How Do I Become … a Wax Sculptor?

While Kate Winslet waits for a glossy makeover, Britney Spears is having her hair tonged. Near by, Cristiano Ronaldo’s ear is getting some attention, and at the end of the table Jackie Chan has just arrived for Chinese new year. This is the maintenance studio at Madame Tussauds in London, where ageing models of some of the world’s biggest stars come to be rejuvenated by the principle wax sculptor, Stephen Mansfield, and his team.

For the past 15 years, Mansfield, 48 and from north London, has been sculpting celebrity wax figures for Madame Tussauds at its west London studio, where brushing shoulders with celebrities is part and parcel of the job. Previously, he worked on the visual effects for the puppet show Spitting Image and freelanced for the BBC sculpting severed heads of statues.

His most recent wax figure was Zayn Malik of One Direction. The ubiquity of the chart-topping boy band increases the pressure to get it right. “If all I had to do were wax figures of unknown people, it would be easy. But everyone has an opinion on them from all over the world. You can’t take your foot off the pedal, it’s an intense process”, Mansfield says. A process that takes four months and £150,000 before the grand launch of a newly finished wax figure.

After the initial brief, Mansfield either has a sitting with the personality or does some thorough research. “If I am doing a figure based on research I will go through images of the personality where they have been photographed with people who we’ve already measured,” he says. “We had a sitting with the Queen, and she’s pretty much been photographed with everyone, so I can make sure the new figure is scaled.”

The next stage is an exercise in human geometry, in which a total of 200 measurements are taken. “I start by creating a pattern of dots on the face running from the hairline, brow, septum and chin for the profile. I then model it with clay rather than a face cast because that is too stiff.”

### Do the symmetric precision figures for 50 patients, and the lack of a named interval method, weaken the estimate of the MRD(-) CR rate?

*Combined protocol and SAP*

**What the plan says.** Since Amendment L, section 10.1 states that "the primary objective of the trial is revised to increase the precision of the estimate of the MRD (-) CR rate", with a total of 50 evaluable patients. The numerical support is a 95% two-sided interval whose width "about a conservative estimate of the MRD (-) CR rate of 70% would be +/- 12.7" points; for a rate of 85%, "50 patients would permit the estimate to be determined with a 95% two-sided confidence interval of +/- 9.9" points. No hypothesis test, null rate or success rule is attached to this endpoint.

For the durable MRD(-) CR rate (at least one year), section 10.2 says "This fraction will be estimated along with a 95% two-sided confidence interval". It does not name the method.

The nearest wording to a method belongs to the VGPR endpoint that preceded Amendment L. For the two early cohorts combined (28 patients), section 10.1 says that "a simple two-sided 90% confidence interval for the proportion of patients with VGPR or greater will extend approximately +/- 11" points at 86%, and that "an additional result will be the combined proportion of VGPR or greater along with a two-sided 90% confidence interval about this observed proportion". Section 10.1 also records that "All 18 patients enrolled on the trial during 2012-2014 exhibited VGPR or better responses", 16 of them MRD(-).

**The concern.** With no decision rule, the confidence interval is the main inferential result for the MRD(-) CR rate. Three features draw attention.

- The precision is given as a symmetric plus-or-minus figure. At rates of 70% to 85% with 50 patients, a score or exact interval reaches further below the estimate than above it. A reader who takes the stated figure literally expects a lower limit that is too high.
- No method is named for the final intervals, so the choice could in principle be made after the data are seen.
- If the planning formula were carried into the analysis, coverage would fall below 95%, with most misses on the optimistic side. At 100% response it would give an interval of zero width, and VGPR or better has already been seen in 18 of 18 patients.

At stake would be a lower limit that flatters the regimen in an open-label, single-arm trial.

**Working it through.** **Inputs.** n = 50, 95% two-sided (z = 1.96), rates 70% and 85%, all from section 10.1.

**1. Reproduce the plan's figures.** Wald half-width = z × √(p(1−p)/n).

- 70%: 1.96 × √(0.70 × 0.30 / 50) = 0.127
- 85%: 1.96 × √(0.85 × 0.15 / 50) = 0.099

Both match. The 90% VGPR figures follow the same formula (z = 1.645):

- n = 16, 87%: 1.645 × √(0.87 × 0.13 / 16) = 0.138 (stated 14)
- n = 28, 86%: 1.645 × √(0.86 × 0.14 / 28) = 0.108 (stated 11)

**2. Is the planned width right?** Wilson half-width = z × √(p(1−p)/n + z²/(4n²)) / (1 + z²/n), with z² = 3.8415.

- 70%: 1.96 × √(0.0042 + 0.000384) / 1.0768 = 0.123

The clay head is made 2% bigger than actual size because the mold shrinks when the beeswax is poured in. The head is then cleaned to get rid of the seams while the eyes and mouth are burnt out for the acrylic teeth and eyeballs.

Striking the right pose is done on a turntable with a framework of steel rods helping to build an armature. These are then padded out with newspaper and held in with chicken wire until the clay is built around it. In the age of the selfie, the wax figures are positioned to lend themselves to visitors hugged up with them. “None of the figures are behind ropes like they used to be. They are designed to be posed with and people automatically do it,” Mansfield says.

Sometimes Mansfield works on foreign stars for other Madame Tussauds attractions. “I sometimes sculpt Asian stars who I’ve never heard of, and that’s when I have to give it 110% by going on a massive crash course in who they are, by watching films and immersing myself in the bubble of that person. Once they’re done, they are air freighted to their attraction.”

The process is collaborative. “There are 20 people with different specialties working on one figure. As a principle sculptor, I have to sign off other figures at various stages other than the ones I am working on, so there is a lot of responsibility,” Mansfield says.

Training in fine art, portraiture and sculpting are not necessary to landing a job on the team, but an ability to read photographs is vital, as is a natural talent for, and interest in, portraiture. “A lot of people come to us from film, which is a completely different discipline and is more surface based, but the skills will be nurtured on the job. You have to develop a tough skin and understand that the wax figure is not yours even if you have worked extensively on it – it has a purpose to be in the attraction.”

A junior sculptor entering Madame Tussauds can expect to clean the wax heads after moulding, and then eventually start working on the bodies and attending sittings. The senior and principle levels work on elaborate heads and sign off other work.

Contrary to popular myth, the wax figures are never melted, “so Britney Spears’ head doesn’t become Kylie Minogue’s arm.” Mansfield says they are all kept in the archives.

Scanning the exhibition rooms, Mansfield says that some figures are due for an update. Some politicians are captured in a “pre-entering office” moment when the deep-set wrinkles triggered from the stress hadn’t quite surfaced yet. One of those on display is Boris Johnson, and Mansfield points out that the wax figure’s trousers have a noticeable slash on the bottom.

“He was a good laugh. He was wearing the suit he’s dressed in at Madame Tussauds on the day he came for the fitting. When he arrived he caught the trousers on his bike, but we kept it because it was authentic Boris,” he says.

The turnaround time for the sculptors is quicker than it was, but Mansfield says the figures are actually better than they were. “So much so that Helen Mirren’s husband said ‘can I take the wax version home instead?’.”

Written by Georgie Bradley / The Guardian